A Geek With Guns

Chronicling the depravities of the State.

Archive for the ‘Corruption Corner’ Category

Marijuana You Say? Case Dismissed!

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Do you remember the Dallas law enforcers that went to Botham Jean’s apartment to plant, err, find evidence to assassinate his character? This is probably going to come as a shock but they found something:

One of the warrants became a public record Thursday afternoon when it was returned to the judge who signed it. It was shortly after Jean’s funeral had ended. It listed several items found in Jean’s apartment, including a small amount of marijuana.

I can see the courtroom now. The officer’s defense attorney mentions that the search warrant resulted in the discovery of marijuana. The judge says, “Marijuana you say?” He then taps his gavel and says, “Case dismissed!”

Truth be told, the discovery of marijuana is irrelevant to the case at hand. Even if Officer Guyger was aware that Jean was in possession of cannabis, she had no warrant to enter the premise. Without a warrant or an invitation, which she never claimed to be given, she was in his dwelling unlawfully. But I’m sure the discovery of cannabis will give all of the boot lickers their much needed reason to defend Officer Guyger’s actions and that’s what the warrant was all about, assassinating Jean’s character.

Creating Justification After the Fact

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Most of you have probably heard about Officer Amber Guyger, the Dallas law enforcer who entered Botham Jean’s apartment and summarily executed him. When I first heard about the story, Guyger was enjoying a paid vacation. That vacation ended when she was arrested after the story had spread across the Internet. However, she was still granted the professional courtesy of receiving a few days to craft her story. Even with a few days her story was pretty feeble though. She claimed that she mistook the man’s apartment for her own (apparently black men have a magical power where they can quickly remove all of your furnishings from an apartment and replace them with new furnishings) and only shot Jean after he failed to respond to verbal commands.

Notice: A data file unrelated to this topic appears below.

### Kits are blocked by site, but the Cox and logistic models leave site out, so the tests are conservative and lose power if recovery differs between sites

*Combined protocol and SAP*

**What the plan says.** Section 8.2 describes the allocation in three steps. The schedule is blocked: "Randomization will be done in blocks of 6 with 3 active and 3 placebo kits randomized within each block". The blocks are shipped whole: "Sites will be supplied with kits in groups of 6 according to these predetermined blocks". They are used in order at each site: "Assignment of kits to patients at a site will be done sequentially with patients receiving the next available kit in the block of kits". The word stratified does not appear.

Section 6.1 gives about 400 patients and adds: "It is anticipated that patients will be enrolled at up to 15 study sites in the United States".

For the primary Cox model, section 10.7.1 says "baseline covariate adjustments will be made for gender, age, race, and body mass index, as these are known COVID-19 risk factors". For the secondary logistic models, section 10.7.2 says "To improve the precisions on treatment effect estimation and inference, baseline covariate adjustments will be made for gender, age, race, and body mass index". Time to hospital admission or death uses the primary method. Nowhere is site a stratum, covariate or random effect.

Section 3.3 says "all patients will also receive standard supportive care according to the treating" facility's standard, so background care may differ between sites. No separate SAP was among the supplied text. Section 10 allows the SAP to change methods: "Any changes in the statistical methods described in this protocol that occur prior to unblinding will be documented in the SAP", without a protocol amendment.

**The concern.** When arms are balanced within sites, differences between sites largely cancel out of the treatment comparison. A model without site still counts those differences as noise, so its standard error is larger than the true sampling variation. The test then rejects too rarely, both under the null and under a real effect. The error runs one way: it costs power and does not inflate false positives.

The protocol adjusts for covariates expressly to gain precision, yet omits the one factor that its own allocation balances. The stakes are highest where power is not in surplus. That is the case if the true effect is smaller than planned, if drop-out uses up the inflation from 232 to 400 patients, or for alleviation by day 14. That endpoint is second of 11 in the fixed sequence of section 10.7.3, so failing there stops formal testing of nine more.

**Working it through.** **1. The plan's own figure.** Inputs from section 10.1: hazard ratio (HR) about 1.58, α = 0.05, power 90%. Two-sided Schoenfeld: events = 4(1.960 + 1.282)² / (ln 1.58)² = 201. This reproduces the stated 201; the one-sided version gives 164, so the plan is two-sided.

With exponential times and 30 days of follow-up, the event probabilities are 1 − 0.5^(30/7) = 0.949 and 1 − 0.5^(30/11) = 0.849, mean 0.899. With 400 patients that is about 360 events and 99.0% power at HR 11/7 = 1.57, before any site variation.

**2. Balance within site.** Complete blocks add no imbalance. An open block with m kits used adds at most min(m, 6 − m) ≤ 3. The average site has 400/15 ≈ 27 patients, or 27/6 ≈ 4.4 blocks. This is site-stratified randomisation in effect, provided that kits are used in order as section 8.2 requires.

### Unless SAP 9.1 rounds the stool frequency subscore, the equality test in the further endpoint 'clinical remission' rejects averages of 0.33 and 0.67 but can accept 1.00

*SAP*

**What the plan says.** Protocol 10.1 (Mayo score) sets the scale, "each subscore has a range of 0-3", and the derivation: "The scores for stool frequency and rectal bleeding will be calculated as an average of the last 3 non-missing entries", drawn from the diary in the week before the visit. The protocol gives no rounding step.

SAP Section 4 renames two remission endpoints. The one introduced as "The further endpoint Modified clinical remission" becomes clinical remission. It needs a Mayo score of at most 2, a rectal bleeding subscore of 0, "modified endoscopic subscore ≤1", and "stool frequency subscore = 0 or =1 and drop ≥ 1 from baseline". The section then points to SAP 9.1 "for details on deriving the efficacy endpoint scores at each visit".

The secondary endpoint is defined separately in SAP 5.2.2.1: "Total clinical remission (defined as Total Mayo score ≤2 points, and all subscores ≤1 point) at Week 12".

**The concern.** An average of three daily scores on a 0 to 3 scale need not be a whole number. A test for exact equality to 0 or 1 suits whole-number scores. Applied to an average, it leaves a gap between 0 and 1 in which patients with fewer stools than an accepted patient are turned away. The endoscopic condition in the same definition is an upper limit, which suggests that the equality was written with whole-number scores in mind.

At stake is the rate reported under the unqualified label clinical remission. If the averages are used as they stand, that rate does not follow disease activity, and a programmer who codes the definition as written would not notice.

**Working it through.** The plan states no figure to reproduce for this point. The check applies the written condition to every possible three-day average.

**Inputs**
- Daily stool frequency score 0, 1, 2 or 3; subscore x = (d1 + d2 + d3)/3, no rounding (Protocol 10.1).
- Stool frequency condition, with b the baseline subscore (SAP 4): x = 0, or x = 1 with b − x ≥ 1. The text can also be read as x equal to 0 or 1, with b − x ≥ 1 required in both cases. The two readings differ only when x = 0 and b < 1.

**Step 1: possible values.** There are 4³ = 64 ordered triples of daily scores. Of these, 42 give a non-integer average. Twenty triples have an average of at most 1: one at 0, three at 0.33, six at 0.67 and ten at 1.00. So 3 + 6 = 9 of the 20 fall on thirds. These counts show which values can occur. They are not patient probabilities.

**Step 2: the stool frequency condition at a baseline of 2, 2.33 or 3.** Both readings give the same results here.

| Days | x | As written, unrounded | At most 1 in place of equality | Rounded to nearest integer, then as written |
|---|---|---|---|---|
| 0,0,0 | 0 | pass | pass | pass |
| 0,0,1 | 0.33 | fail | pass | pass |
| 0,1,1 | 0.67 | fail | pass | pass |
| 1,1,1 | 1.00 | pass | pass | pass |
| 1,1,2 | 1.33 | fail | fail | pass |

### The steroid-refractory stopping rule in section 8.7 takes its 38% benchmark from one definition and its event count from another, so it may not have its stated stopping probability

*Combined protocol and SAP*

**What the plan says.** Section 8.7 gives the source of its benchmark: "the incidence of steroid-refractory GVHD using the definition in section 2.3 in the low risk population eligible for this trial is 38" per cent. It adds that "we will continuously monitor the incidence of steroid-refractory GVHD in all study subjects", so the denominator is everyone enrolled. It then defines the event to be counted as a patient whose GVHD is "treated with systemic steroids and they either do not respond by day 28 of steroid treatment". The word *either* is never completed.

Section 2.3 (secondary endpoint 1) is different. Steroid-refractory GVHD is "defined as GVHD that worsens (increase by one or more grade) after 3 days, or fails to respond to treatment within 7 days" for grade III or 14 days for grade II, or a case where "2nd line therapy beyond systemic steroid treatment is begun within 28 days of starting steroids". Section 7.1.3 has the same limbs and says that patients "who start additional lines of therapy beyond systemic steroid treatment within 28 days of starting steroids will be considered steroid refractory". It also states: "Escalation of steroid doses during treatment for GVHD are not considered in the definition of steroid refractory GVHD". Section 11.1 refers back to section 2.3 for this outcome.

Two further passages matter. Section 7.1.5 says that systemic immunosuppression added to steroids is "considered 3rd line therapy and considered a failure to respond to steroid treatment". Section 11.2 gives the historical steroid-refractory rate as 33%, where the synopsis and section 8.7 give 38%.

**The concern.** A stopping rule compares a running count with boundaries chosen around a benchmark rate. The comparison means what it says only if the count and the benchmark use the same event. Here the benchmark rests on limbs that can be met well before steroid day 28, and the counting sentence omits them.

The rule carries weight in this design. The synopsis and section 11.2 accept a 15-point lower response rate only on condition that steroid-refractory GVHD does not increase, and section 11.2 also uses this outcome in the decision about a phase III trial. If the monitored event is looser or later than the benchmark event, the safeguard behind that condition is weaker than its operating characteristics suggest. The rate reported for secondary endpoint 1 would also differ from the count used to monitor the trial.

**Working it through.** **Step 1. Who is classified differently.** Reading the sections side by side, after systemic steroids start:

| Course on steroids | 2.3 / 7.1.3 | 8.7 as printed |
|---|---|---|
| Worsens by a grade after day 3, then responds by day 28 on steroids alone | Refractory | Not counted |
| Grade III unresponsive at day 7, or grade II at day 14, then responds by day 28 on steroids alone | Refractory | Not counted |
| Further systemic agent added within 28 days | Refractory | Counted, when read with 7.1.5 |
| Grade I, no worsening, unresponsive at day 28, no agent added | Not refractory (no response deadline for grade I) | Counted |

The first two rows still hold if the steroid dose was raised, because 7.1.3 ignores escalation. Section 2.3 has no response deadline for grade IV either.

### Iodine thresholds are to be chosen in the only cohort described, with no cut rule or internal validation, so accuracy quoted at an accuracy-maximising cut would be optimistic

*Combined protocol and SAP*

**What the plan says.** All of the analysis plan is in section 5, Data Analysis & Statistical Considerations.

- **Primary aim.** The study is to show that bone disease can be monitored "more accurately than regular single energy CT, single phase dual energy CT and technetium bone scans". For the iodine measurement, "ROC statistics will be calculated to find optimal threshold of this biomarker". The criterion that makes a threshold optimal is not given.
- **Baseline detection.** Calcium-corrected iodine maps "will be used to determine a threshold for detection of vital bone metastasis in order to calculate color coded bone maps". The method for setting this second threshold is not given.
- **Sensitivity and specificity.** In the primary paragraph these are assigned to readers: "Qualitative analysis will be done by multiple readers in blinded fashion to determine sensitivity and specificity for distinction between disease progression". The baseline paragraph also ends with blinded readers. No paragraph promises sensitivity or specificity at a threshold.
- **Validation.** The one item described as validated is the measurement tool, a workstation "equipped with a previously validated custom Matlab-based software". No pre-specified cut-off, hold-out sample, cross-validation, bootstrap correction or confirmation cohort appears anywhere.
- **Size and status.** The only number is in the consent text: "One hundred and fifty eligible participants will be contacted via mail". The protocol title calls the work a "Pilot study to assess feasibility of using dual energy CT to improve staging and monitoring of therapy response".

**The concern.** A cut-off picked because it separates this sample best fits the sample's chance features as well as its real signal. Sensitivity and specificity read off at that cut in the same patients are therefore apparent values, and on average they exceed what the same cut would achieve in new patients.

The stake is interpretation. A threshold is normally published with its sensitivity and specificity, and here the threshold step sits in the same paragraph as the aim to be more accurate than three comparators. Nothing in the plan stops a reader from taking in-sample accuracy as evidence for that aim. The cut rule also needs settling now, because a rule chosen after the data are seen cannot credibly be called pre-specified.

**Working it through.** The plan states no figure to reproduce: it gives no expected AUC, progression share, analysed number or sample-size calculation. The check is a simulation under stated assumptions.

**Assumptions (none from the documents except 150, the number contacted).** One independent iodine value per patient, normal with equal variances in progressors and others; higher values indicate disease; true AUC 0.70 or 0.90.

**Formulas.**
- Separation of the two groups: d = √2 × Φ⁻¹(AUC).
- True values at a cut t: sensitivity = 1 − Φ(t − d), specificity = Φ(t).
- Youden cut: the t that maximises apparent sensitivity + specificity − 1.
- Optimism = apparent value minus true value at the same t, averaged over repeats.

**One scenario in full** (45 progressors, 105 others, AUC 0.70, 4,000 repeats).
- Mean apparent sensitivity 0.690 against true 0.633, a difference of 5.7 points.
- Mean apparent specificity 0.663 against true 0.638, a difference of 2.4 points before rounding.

Now it appears as thought the department is extending a bit more professional courtesy by helping Guyger’s defense team find some kind of evidence with which to smear Jean’s character:

Now KXAS reports that the day after the shooting, a Dallas Police Department investigator obtained a warrant to search Jean’s apartment. The warrant, signed by 292nd District Court Judge Brandon Birmingham, says the police intended to look for “any contraband, such as narcotics,” that could “constitute[e] evidence of a criminal offense.”

If I entered another person’s apartment and gunned them down, I highly doubt that the local police department would extend me the courtesies of giving me a few days to craft my story and searching my victim’s apartment for evidence that could help my defense lawyer smear them. Those levels of courtesy are only granted to members of the brotherhood.

Written by Christopher Burg

September 13th, 2018 at 11:00 am

The Privilege of Power

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I would like you to read this story and ask yourself, what do you think would happen to you if you were in Ryan Haass’ position:

On Sunday, Feb. 11 after leaving the Tippy Canoes bar in Osceola, Wis., Haass drove off the road and abandoned his car in a ditch. He left the scene of the accident and later claimed he continued drinking at home.

Surveillance video from the bar in Osceola, obtained by the FOX 9 Investigators, shows Haass spent the afternoon drinking, consuming at least three beers and four Long Island iced teas.

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When the officer asked Haass what he was drinking, he said, “Hey, stop there. I know why you are asking these questions and I’m not saying any more.”

When the officer asked Haas to perform a field sobriety test, he refused and said, “What is the point? I will not perform the test. Now what are you going to do?”

Osceola Police Chief Ron Pedrys was monitoring the situation that night and told Fox 9 that without a field sobriety test, the officer did not have probable cause to arrest Haass.

In this age where drunk driving is probably considered the same as murder to most people, how did Haass manage to get away with this? Why wasn’t he arrested and taken to the station to be blood tested when he refused to perform a field sobriety test? Because Haass happens to be a law enforcer himself.

Power comes with privileges such as professional courtesy. Law enforcers often extend a great deal of courtesy to each other that they won’t extend to regular schmucks like you and me. If one officer pulls another over for speeding, they’ll often pretend that the situation never occurred. If one officer finds that another is in possession of illegal narcotics, they’ll often pretend that they didn’t see anything. And if one officer suspects that another was driving while intoxicated, they often won’t force a sobriety or blood test.